• Negative gearing was going to smash house prices and with capital gains tax changes bring the economy to a grinding halt.
  • There were black holes everywhere in Labor’s spending plans. Labor was high taxing and high spending by nature in government, which would be economically disastrous.
  • Labor was conducting a war on business.
  • Labor and Bill Shorten in particular was a party in thrall to corrupt unions.
  • Under Labor people smugglers would have a hey day with boats once again flooding our shores.
  • And, of course, the prospect Labor forming an alliance with the dreaded Greens.

Turnbull in fact conducted the election on the basis of scare campaigns based on lies.

Certainly Labor’s scare campaign on Medicare was unseemly, and I think in part unethical, although based on a meta-truth – the LNP had continuously eroded support for health, leaning to a user-pays model. However, I had pointed out a month earlier in a post Labor makes health central in its election bid:

    In revving up his election spiel Shorten said spending on health was an investment, not a cost. He says investment in health is basic to economic growth. It would be an important battleground if Turnbull would engage. The pointy end is that Labor is choosing to invest in Medicare and the Pharmaceutical Benefits Scheme rather than spending money on company tax relief.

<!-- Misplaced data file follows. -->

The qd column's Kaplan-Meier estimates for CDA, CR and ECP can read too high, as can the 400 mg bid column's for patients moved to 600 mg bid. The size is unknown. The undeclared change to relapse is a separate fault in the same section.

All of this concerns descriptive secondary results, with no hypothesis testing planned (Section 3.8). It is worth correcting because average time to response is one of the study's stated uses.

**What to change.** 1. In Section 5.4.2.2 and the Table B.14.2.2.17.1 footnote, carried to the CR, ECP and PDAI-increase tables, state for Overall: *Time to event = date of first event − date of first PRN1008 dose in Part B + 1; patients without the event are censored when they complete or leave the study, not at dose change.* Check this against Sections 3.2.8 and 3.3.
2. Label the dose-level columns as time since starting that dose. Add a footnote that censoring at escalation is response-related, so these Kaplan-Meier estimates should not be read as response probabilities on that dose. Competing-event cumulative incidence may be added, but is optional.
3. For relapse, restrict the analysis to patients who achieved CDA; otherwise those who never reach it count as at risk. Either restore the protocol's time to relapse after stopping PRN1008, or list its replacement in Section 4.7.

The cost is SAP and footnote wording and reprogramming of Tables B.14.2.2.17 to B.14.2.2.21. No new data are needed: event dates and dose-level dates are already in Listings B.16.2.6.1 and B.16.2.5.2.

Turnbull just says it’s unfunded, which is a lie, and he knows it. (Emphasis added)

I think it was in Turnbull’s hands to make the last election a reasonable contest of ideas. Part of the message from Brexit and Trump, and indeed from Abbott’s 2013 campaign, is that bad behaviour in terms of post-truth politics is rewarded. However, politicians and politics lose in public esteem and democracy is degraded. However, Turnbull isn’t all that good at the game. Best leave it to someone who can pump out silly slogans with conviction. Well, most of the time: